@dp, my old FIS SLs were perfectly fine in powder.


I'm sure they were. But were they 'optimal' in the way that a pedigree powder ski would be?

I don't think you got my post at all. The whole point of my post was - if one ski works for you then you have a one ski quiver. If it doesn't, then you don't. It's not a competition.


Last edited by Ski the Net with snowHeads on Wed 14-03-18 0:24; edited 1 time in total
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@under a new name, good to see you’re sticking to your guns.... 8 years later 🤣🤣🤣

http://snowheads.com/ski-forum/viewtopic.php?p=1506215&sid=9c30fff97b70a86d302803a75d42e026
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BobinCH wrote:
@under a new name, good to see you’re sticking to your guns.... 8 years later 🤣🤣🤣

http://snowheads.com/ski-forum/viewtopic.php?p=1506215&sid=9c30fff97b70a86d302803a75d42e026


Really good thread, as was the linked one. One ski quiver? Atomic Vantage 90 CTi, works for me every day of the season. Not worried about 100% performance, just 100% fun.
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auntie masque wrote:
...
Basically, what I want is to wake up, look at the hill and know I'll come off it at the end of the day with a happy grin, a wee stiffy and the need of a good beer Toofy Grin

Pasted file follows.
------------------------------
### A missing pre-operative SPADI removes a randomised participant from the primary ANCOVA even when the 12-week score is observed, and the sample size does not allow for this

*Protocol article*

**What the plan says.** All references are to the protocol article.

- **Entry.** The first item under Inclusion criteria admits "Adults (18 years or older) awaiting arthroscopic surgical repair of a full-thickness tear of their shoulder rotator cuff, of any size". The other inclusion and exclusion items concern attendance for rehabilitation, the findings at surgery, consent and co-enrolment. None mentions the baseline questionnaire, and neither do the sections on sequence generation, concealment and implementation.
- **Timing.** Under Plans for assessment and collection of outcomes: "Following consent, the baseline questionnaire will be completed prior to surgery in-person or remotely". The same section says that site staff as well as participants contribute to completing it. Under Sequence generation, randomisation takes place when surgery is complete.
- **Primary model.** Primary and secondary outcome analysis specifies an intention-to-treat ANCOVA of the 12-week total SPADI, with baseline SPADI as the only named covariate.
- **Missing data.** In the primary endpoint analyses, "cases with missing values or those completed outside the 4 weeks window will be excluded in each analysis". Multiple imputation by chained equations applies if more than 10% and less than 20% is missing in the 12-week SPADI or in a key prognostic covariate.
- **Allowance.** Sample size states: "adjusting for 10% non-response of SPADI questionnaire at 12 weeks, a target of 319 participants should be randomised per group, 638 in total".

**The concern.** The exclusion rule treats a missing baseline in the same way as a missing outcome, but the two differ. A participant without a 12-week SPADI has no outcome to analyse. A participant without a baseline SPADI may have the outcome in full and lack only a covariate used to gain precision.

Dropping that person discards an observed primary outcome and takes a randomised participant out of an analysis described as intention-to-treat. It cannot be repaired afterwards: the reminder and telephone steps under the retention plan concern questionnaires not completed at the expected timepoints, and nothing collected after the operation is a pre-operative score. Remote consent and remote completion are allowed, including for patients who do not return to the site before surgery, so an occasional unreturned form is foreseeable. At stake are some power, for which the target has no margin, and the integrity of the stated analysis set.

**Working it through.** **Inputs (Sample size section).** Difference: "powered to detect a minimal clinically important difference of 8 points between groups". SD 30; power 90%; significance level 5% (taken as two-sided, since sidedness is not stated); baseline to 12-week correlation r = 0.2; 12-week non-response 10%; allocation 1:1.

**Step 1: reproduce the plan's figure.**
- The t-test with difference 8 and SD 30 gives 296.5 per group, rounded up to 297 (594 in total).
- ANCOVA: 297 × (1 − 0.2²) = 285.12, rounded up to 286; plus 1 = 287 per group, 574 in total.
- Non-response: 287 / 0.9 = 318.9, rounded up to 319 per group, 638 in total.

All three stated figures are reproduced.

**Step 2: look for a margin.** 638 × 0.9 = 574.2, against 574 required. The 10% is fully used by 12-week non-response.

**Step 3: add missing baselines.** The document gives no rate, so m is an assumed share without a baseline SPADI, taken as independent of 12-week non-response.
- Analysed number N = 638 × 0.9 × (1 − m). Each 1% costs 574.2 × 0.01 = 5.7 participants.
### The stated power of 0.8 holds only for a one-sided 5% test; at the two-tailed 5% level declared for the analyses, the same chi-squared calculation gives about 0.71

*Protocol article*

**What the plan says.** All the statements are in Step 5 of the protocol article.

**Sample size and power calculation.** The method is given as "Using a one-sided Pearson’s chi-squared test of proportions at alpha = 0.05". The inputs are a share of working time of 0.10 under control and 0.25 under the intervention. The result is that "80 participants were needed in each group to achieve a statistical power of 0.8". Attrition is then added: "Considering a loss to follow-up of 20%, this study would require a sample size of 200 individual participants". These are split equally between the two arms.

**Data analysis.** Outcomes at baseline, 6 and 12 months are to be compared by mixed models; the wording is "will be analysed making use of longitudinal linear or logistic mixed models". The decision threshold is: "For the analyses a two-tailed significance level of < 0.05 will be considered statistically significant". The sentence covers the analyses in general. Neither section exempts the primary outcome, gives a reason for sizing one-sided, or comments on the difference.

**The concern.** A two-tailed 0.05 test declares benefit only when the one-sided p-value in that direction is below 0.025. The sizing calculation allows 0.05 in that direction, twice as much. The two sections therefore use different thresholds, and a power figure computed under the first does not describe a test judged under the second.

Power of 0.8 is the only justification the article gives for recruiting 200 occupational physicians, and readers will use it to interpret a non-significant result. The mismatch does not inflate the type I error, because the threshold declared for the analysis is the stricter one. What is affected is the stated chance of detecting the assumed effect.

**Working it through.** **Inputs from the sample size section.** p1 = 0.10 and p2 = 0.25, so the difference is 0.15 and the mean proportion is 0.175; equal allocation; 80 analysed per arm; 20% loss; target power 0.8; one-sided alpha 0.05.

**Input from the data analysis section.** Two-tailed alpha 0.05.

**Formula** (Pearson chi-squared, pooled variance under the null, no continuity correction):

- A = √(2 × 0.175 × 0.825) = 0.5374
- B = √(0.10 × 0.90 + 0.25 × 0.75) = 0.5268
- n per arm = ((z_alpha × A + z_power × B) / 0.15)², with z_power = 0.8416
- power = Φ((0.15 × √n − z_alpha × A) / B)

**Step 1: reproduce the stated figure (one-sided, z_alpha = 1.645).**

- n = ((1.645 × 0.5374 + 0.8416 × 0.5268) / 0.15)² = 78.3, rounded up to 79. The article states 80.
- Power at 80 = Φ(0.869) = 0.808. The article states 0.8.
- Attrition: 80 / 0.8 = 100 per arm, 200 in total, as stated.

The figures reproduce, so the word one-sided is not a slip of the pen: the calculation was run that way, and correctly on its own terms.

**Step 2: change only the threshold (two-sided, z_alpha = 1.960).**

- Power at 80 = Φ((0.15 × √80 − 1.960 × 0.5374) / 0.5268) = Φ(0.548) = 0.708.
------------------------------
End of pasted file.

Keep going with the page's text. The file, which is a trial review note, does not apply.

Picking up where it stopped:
Snowbunnies.com
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 You know it makes sense.
You know it makes sense.
There really is no such thing as a one ski quiver or should I say one ski does all ski.It just depends on what you have the most opportunity to ski and what you like skiing and where you are prepared to compromise.
Previously I have skied everything on a 76mm ski but the offpiste has been quite light and it hasnt mattered if they sink as the snow has easily parted around my legs. This week we have been skiing bottomless porage and even my new 95s have been sinking with my 90+ kg on them despite them having a 140mm shovel up front.
Asking advice on this forum about skis has some use but it's more about making you think about what YOU want from a pair of skis rather than what others recommend, I bought skis that are very different from what most people recommended and I'm very happy with them.
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At the end if the day it's what works for you and the compromises you are prepared to make. Personally I'll always err on the side of soft snow performance if there is any prospect of soft snow, others prefer to err on the side of hardpack grip and carving ease.

Where the industry doesn't help itself is in its use of the term All- mountain. When a ski co says it it generally means mainly groomers with a bit of bimbling off the side. People who genuinely ski all mountain i.e. groomers are just for a warm up, social cruise and getting back to the lift are generally using something 95-112mm these days IME ( non-lightweight adult male )